Infant mortality rate is the number of infants dying before reaching one year of age, usually measured per 1,000 live births in a given year. In the well developed countries the increased infant mortality occurs primarily among very low birth weight infants, many of whom are born prematurely; in Europe, very low birth weight infants probably account for more than half of all infant deaths.
In Europe, with infant deaths normally counting below 6 deaths per 1000 births, good
check-ups during pregnancy and access to state-of-the-art delivery care are probably the
key factors behind attaining really low numbers. Iceland has the lowest infant death rate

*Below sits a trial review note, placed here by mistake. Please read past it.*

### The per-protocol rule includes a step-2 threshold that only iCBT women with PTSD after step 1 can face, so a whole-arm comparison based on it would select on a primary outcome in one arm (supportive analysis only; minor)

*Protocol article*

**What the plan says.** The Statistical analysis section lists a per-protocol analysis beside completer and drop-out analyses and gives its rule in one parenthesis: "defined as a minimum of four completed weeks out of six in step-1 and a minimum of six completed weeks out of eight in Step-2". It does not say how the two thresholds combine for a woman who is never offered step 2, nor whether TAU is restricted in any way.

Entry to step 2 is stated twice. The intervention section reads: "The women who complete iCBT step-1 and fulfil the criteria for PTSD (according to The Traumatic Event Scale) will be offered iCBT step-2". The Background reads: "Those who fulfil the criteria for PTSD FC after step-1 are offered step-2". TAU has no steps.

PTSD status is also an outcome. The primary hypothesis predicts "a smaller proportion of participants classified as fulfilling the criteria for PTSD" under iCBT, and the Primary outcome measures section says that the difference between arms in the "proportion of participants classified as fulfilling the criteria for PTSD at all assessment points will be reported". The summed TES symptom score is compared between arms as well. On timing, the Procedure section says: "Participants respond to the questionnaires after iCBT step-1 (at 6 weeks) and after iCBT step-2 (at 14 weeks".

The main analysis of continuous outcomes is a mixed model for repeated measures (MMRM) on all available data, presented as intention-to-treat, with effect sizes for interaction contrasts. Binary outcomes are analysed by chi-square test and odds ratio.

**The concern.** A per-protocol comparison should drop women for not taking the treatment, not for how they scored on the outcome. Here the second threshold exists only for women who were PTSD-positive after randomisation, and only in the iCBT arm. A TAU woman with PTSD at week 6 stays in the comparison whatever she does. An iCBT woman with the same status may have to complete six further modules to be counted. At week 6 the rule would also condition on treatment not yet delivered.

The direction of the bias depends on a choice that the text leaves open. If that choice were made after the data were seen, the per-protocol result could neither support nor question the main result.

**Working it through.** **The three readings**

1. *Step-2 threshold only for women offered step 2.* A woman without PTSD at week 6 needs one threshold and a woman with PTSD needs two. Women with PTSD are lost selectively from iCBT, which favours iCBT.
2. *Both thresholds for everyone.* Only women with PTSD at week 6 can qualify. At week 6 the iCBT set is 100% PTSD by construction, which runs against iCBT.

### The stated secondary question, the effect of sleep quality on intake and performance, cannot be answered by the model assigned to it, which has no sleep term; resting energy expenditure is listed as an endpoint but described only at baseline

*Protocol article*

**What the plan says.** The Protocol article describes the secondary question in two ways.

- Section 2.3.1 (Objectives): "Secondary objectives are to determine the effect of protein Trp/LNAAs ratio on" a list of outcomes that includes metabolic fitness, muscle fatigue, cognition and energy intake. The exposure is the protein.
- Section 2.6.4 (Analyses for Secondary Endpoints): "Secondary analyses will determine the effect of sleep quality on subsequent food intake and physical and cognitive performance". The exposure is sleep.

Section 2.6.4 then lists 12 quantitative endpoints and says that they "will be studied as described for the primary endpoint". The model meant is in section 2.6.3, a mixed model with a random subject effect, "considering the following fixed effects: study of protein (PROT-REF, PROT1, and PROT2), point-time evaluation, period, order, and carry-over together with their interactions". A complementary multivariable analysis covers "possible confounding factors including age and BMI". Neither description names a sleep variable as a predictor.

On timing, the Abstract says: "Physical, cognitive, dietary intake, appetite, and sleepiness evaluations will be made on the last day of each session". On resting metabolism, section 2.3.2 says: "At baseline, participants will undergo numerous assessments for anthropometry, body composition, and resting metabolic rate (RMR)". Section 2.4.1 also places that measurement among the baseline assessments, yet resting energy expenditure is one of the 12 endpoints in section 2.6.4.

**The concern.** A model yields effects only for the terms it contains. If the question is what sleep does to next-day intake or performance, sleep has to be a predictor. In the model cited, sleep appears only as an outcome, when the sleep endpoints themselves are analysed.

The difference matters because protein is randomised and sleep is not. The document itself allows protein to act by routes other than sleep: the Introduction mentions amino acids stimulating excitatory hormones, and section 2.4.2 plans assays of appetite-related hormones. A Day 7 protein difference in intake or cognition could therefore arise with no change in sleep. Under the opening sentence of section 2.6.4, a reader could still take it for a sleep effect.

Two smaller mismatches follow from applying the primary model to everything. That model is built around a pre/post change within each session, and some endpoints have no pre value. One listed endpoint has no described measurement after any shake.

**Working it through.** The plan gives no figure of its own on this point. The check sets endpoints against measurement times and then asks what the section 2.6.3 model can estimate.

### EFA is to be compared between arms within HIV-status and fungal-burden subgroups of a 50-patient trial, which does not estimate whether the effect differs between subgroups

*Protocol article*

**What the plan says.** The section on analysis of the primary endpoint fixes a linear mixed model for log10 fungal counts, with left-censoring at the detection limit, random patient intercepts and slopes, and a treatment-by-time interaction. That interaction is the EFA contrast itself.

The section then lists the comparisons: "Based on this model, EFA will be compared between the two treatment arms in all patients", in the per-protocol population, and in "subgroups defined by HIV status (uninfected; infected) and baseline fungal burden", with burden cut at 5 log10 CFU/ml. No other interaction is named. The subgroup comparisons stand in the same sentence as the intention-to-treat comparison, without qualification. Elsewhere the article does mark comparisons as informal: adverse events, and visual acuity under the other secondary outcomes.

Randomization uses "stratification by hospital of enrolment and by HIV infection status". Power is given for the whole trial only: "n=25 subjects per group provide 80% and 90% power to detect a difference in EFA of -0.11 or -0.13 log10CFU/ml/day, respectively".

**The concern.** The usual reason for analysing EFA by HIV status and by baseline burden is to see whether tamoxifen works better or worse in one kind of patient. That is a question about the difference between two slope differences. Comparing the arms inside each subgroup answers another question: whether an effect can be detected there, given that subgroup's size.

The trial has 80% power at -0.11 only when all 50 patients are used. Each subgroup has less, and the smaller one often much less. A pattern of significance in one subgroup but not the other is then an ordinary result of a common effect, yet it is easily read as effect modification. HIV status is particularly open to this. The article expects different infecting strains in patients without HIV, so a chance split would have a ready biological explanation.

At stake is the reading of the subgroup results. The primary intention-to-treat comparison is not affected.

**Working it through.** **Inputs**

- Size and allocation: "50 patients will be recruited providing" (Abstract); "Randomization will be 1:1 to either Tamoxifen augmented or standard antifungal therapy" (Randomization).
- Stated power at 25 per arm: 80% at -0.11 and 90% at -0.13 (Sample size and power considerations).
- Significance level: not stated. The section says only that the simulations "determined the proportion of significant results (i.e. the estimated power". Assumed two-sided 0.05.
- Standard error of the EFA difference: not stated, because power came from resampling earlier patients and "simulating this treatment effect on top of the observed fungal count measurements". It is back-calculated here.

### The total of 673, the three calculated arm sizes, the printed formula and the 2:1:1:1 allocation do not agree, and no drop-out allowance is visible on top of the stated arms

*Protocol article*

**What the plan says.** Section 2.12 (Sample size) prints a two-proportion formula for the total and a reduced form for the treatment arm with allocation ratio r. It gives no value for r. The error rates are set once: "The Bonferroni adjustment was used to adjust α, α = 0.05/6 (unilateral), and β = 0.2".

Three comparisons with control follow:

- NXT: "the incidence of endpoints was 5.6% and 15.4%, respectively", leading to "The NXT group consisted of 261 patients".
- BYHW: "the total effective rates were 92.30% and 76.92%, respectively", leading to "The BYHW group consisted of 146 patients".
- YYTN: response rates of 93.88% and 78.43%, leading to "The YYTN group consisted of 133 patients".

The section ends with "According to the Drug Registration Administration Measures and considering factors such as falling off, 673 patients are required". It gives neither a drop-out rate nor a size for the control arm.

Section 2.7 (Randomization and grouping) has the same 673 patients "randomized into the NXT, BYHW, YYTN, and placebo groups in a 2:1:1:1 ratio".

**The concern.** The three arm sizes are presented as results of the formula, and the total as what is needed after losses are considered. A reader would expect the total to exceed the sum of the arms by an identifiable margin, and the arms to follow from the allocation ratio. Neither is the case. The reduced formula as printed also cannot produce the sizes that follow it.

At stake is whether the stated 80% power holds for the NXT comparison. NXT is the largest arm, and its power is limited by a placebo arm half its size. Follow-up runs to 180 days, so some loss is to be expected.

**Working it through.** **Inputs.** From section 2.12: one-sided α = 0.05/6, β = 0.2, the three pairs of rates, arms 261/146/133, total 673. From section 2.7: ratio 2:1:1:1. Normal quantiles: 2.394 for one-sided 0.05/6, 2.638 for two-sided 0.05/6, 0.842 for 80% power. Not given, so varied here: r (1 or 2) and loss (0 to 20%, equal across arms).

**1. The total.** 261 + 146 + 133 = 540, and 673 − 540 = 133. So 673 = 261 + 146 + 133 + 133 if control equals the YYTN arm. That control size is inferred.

on Earth, less than 2/1000.
This indicator might be the best single indicator, which could be used to judge the overall
quality of a healthcare system. It is interesting to note that this indicator seems totally
resilient to effects of financial crises; infant mortality numbers have been, and still are,
steadily improving since 2005, when the EHCI assessments started!
The Green/Yellow/Red cut-offs have been kept the same since the start of the EHCI. The number of countries scoring Green (EHCI graph above) has increased from 9 in 2006, to 22 in 2013, (plus Scotland)! The country average keeps dropping, in spite of any “financial crisis”: from 4.49 in EHCI 2012, to 4.23 in 2013.
Please feel free to use this material, referring to the source: Euro Health Consumer Index 2013.